In one afternoon in April 2007, Cook County Commissioner William Beavers cashed three checks from one of three campaign funds – for a total of $6,000 – and went to the Horseshoe Casino in Hammond to gamble, prosecutors alleged today as his trial on tax-evasion charges got underway.
While gambling at a casino boat is not illegal, what Beavers did next was, Assistant U.S. Atty. Samuel Cole told the jury. Beavers, a “seasoned politician” well-versed in campaign-finance rules, failed to report any of that cash as income and then never paid taxes on it, he charged.
“The defendant knew these rules from his many, many years of raising and spending campaign money,” Cole told the jury as a stern-faced Beavers swiveled slowly in his chair. “ … There is nothing wrong with gambling at the Horseshoe Casino … (But) he didn’t want to declare those checks.”
In his opening statement, Cole told the jury that the April afternoon was only one of numerous examples in which the longtime Chicago Democrat spent tens of thousands of dollars in campaign funds on personal expenses and then didn’t pay taxes on the money.
Beavers’ gambling losses at the river boats was the only personal expense cited by Cole in a 30-minute opening that laid out a straightforward prosecution case.
Beavers, Cole said, had been burned with a $27,000 tax bill after reporting $43,000 in campaign funds he converted in 2005. Over the next three years, he failed to report the converted campaign cash, the prosecutor alleged.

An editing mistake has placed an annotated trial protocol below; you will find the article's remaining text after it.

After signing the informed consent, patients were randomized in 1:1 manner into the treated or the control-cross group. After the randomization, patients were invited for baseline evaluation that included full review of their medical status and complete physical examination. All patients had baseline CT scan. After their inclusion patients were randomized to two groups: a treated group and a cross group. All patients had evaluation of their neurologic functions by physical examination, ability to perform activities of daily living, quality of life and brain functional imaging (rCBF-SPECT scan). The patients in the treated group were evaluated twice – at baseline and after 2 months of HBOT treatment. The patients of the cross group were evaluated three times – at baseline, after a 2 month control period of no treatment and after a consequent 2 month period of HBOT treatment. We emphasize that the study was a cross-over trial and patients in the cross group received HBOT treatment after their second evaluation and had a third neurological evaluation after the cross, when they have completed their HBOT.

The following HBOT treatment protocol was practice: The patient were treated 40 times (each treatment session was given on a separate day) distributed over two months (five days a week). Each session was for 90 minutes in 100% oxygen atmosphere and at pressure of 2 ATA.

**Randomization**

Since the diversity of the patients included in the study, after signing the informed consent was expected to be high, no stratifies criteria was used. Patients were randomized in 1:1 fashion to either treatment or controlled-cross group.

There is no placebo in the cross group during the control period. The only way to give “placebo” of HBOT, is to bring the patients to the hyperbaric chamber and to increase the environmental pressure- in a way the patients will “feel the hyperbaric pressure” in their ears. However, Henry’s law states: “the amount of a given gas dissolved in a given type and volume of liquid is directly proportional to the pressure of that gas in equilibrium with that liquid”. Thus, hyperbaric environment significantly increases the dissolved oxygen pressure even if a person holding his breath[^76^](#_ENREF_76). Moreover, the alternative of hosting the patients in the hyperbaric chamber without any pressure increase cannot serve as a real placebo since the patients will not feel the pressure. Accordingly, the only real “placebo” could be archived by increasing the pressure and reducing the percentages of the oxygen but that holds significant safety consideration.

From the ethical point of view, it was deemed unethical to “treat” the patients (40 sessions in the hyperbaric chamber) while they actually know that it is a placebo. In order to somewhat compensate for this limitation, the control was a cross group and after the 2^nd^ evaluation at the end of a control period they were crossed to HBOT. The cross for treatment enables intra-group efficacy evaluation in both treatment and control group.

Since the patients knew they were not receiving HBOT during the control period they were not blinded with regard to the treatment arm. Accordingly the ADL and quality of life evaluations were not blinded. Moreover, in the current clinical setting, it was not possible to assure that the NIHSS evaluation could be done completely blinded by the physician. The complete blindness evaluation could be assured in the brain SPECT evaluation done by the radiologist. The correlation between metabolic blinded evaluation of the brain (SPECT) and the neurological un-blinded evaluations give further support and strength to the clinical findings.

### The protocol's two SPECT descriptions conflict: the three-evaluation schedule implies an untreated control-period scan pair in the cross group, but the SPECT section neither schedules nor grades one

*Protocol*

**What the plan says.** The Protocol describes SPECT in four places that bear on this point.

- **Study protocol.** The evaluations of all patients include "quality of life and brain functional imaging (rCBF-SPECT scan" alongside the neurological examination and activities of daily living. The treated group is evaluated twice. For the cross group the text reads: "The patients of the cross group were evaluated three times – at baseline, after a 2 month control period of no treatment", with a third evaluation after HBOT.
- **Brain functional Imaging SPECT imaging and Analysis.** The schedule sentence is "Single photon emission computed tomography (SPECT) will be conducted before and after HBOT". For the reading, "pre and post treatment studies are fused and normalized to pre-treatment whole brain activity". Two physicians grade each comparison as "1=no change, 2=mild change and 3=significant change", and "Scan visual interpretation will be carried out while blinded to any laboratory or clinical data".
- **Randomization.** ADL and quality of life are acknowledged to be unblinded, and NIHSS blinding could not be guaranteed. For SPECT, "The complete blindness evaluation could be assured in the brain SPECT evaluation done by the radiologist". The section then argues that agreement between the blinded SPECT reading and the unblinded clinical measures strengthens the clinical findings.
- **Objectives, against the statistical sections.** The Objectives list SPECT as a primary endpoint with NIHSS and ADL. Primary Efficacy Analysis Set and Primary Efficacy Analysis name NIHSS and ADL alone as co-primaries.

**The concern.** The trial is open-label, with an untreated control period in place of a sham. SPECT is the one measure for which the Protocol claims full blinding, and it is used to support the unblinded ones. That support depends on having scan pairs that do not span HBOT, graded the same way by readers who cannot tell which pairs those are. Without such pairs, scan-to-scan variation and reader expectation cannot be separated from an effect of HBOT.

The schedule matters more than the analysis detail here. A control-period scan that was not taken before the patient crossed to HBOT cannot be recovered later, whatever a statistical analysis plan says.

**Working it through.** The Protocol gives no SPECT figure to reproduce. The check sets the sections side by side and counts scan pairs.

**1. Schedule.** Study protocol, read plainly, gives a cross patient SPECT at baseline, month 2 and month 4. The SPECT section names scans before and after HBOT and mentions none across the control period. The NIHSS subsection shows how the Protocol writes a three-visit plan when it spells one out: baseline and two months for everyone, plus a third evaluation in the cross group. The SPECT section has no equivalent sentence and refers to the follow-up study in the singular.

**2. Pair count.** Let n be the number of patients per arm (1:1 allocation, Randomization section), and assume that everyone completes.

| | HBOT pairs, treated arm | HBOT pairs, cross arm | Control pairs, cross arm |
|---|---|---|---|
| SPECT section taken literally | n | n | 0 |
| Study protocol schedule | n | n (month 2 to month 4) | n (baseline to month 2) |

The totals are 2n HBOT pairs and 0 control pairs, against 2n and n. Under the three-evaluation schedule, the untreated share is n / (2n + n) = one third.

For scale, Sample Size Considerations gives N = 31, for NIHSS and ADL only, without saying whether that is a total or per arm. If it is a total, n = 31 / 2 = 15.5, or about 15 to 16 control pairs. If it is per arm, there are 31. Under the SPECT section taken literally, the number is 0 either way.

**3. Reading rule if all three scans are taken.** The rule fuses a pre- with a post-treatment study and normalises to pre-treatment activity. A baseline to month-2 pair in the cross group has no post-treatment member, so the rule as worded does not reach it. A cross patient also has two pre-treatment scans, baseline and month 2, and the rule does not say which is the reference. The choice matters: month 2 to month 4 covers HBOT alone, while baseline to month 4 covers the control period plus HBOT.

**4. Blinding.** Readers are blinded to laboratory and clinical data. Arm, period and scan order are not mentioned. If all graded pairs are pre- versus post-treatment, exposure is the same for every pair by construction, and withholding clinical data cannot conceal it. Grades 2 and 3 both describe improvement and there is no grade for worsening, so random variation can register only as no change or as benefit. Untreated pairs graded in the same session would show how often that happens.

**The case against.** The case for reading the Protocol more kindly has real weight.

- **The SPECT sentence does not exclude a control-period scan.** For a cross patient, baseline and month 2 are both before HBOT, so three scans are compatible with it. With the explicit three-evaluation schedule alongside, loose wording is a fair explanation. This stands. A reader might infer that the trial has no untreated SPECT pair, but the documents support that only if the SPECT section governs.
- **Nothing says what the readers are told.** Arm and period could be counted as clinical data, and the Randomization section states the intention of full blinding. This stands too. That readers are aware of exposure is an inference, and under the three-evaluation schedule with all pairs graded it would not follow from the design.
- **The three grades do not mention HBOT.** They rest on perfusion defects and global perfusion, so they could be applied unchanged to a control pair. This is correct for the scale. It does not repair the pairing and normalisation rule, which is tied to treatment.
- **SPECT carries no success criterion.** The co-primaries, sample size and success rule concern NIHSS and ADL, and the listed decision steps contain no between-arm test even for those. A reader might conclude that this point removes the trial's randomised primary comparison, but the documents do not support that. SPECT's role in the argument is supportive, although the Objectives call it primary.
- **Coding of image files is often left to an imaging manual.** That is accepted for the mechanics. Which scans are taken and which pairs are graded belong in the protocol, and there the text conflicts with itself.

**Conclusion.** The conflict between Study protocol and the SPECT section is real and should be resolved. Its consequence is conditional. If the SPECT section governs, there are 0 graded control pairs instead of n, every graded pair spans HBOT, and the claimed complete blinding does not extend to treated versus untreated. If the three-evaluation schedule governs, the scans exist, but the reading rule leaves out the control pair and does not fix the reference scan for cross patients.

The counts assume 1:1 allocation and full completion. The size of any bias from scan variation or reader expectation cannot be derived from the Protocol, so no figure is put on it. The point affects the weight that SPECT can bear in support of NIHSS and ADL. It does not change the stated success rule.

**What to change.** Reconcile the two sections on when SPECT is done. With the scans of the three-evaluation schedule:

Beavers attorney, Sam Adam Jr., however, struck hard at the prosecution case with his characteristic dramatic style, claiming it was missing one essential ingredient: a crime.
“William Beavers didn’t commit a crime at all,” said Adam, his voice rising. “This is a unique case where there is no crime!”
Adam repeatedly told the jury that any money Beavers took from campaign funds were loans and that he eventually paid $196,000 of the $226,000 that the government says he didn’t report to the Internal Revenue Service.
“You would be Visa’s #1 client if you paid back 86 percent of any loan,” Adam said.
Adam delivered his 30-minute opening in a booming voice and cast his client as a man from a humble background whose father taught him to always repay any loans. Adam also noted Beavers’ age – 78 – and reminded the jury that taxes are a complicated task that many taxpayers leave to accountants.
“Just like 250 million Americans who got W2s, Mr. Beavers stuck it in a box and gave it to his accountant,” Adam said of one of the disputed tax forms.
Adam also questioned why federal authorities did not alert Beavers to his apparent tax trouble during the three years he allegedly dodged his taxes. He finished his opening statement with a mysterious hint that something else was going on in the government’s investigation.
“By the end of this case, you’re gonna know why they didn’t come talk to him,” Adam said. “Its’ got ‘nuttin to do with taxes. And it ain’t got ‘nuttin to do with gambling.”
Beavers has long contended that federal authorities investigated his taxes after he refused a request from federal agents to wear a wire on his fellow commissioner, John Daley, brother of former Mayor Richard Daley. But U.S. District Judge James Zagel, who is presiding over the case, has ruled that this story can be told only by Beavers himself.
John Daley has not been charged with any wrongdoing.